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Israel’s Red Dot Capital Likes Southeast Asia’s COVID Comeback Story

Fresh on the heels of a $200 million round of fundraising, Tel Aviv’s Red Dot Capital is straying from its bread-and-butter focus on homegrown Israeli technology and security startups to find opportunity half a world away in Southeast Asia.

As Red Dot Managing Partner Yaniv Stern told Karen Webster in a recent interview, the venture capital firm’s new eastern outlook is all about post-pandemic recovery and growth.

“Asia is growing quite quickly, and I think that now, under COVID, we see a different trajectory,” Stern said. He added that Red Dot’s ties with Temasek, the Singaporean government’s investment fund, also gives the company unique access and insight on a range of regional businesses.

But Stern said the strategy shift isn’t just based on the need to fuel growth. While the United States will remain Red Dot’s largest market and focal point, looking east will help diversify revenue and risk.

“Fortunately for us, I think the winds are shifting in that direction [of Asia] for two reasons,” he said.

First, “when you look at the trajectory for recovery, something different is happening in Asia,” Stern said. He noted that the region’s relatively successful response to COVID-19 has been more disciplined.

The second catalyst has to do with improved Israeli diplomatic relations with Gulf Arab countries, which improves access to Asian emerging markets – something Stern said was completely unexpected.

“What we see right now with [Israel’s] new relations with the Emirates and with the Gulf countries and potentially other normalization is that it shortens the flight times to Asia,” he said. That makes a shift to an Asian focal point a lot more feasible for Red Dot.

And as far as dealing with China specifically, Stern said that while Israel has commercial relations with Asia’s economic superpower, most of Red Dot’s Asian investment has been elsewhere.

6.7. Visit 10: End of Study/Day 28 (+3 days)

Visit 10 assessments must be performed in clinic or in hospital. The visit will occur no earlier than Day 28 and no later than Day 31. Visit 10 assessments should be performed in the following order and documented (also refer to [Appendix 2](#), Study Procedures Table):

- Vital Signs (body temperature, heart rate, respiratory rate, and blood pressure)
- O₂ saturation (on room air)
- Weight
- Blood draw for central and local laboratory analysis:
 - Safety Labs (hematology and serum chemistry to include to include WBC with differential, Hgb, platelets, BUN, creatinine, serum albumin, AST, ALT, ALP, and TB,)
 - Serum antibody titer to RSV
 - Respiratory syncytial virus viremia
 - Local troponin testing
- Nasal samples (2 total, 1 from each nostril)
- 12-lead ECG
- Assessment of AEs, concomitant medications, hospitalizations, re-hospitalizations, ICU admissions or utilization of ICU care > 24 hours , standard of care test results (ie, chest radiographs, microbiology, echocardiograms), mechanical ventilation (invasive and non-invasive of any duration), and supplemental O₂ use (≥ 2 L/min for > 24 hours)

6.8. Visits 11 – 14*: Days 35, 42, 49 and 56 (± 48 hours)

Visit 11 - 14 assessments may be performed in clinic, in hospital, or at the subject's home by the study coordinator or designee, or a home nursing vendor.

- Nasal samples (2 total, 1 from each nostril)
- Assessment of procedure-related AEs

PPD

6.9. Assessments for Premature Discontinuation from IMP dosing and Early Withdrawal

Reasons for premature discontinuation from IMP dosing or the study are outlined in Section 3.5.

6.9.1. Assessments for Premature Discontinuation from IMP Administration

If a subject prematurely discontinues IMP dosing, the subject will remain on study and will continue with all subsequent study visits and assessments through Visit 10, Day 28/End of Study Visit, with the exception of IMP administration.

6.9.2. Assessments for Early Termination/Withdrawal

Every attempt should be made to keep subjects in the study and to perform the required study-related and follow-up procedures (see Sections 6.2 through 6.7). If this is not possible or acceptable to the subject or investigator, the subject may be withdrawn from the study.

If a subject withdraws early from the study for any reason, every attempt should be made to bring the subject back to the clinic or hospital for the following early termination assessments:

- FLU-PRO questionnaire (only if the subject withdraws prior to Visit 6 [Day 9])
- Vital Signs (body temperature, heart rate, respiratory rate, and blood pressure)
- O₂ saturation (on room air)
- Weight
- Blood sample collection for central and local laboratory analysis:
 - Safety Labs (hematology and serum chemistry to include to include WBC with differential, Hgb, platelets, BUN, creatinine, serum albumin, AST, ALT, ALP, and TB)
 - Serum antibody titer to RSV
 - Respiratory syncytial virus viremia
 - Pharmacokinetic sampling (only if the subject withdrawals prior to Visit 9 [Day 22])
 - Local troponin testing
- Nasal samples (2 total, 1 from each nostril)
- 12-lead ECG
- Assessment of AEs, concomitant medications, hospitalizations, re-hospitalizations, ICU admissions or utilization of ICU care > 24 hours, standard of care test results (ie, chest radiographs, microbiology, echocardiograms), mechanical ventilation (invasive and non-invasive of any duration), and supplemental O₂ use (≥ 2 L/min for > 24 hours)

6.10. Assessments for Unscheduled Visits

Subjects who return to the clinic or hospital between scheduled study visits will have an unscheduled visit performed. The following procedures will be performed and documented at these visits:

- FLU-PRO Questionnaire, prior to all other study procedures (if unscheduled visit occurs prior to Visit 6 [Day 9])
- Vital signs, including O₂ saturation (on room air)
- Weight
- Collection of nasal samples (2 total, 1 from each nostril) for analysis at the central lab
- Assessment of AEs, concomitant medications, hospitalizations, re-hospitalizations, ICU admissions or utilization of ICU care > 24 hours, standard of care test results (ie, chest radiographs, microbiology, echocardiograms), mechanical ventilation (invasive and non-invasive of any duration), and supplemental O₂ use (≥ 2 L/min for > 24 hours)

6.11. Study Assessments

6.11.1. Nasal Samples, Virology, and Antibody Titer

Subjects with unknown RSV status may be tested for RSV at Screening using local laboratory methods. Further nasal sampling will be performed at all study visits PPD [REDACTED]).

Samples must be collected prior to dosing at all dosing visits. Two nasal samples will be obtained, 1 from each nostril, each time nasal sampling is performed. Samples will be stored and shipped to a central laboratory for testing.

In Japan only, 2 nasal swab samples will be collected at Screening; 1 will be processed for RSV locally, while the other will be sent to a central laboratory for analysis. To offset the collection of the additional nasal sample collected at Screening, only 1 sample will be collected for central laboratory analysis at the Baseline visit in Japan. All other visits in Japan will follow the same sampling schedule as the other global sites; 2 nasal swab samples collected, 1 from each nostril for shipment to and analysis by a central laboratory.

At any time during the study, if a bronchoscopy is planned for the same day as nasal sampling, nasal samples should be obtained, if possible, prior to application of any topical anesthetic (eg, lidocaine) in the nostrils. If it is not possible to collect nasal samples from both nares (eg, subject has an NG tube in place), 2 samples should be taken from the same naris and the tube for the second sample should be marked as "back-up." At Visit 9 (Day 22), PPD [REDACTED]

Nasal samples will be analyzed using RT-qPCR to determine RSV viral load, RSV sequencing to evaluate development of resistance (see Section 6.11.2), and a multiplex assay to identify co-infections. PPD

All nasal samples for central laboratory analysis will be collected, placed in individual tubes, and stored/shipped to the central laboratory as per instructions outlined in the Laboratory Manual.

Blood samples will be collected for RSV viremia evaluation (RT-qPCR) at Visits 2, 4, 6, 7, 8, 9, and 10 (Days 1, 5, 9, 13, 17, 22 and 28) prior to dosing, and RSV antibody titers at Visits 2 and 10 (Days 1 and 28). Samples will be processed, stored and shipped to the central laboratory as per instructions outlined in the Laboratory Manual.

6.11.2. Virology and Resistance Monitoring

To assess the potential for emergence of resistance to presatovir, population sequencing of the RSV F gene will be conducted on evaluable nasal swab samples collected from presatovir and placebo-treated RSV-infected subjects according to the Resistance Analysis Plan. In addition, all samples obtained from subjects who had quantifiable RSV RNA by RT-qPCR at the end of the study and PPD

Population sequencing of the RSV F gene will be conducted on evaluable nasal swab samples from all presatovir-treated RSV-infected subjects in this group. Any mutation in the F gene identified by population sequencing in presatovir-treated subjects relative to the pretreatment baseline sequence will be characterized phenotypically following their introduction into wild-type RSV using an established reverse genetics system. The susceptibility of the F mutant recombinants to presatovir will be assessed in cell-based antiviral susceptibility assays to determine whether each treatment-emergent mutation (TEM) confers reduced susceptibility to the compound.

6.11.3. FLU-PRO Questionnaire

“We see the Chinese market as a big potential, but I think the majority of the business still happens with Japan and Southeast Asia and other areas where you see a lot of growth,” he said.

Planning for a Post-Pandemic World

Like many investors, Stern spends a lot of time thinking about what the post-COVID “normal” will look like, and how that will impact companies and industries.

For example, he said companies that are reliant upon generating leads through conferences and face-to-face meetings will have to make a much greater shift than their digitally native peers who were born and raised selling online.

At the same time, Stern said the pandemic’s turmoil has also revealed many surprising realizations.

For instance, he said that Red Dot “expected the airline industry to be completely dormant during this period. But when you think about it, [the pandemic] is a unique opportunity for them to actually upgrade their IT systems” – which they normally couldn’t do when operating at scale.

Stern added that for airlines used to spending millions of dollars a month on airplane leases, the opportunity to invest some of that money into systems that will help them for the next 20 or 30 years “may not be such a bad idea.”

Other strategies Red Dot is deploying are more straightforward, such as playing to a global uptick in digitalization and eCommerce via tech infrastructure and security investments.

“Cybersecurity has also become a very interesting area, because cybercrime has grown quite a bit,” Stern said.

For instance, Red Dot recently took a stake in EverC, which deals with fraud detection and compliance on the merchant side. “We think this is going to be an area of bigger focus, which until today has been neglected globally,” Stern said.

Red Dot also owns a stake in digital log analysis firm Coralogix, which Stern called “really cool and fast-growing,” while also offering significant cost-cutting and efficiency.

What’s Out of Favor

Naturally, Stern and Red Dot also have plenty of sectors and themes they’re avoiding right now.

Stern noted that not only does he look at growth differently in the COVID-19 era, but that the “growth bar” is a lot higher than it used to be.

“You try to understand if growth is really driven by COVID or if it’s more of a ‘real growth,’ where the company has hit the sweet spot rather than a knee-jerk reaction by the market one way or another,” Stern said.

But at a time when some pundits have said “flat is the new growth,” Stern said he’d be happy with that scenario if he already owned a business. However, if he was simply assessing it as an outsider, that’s a different story.

“I really cannot be 100 percent sure whether that flat growth is COVID-induced or not,” he said. “There are many companies that have used COVID as an excuse to cover for challenges they’ve had on other fronts.”

“Growth is an abused term,” Stern added. “Almost as much as disruption.”

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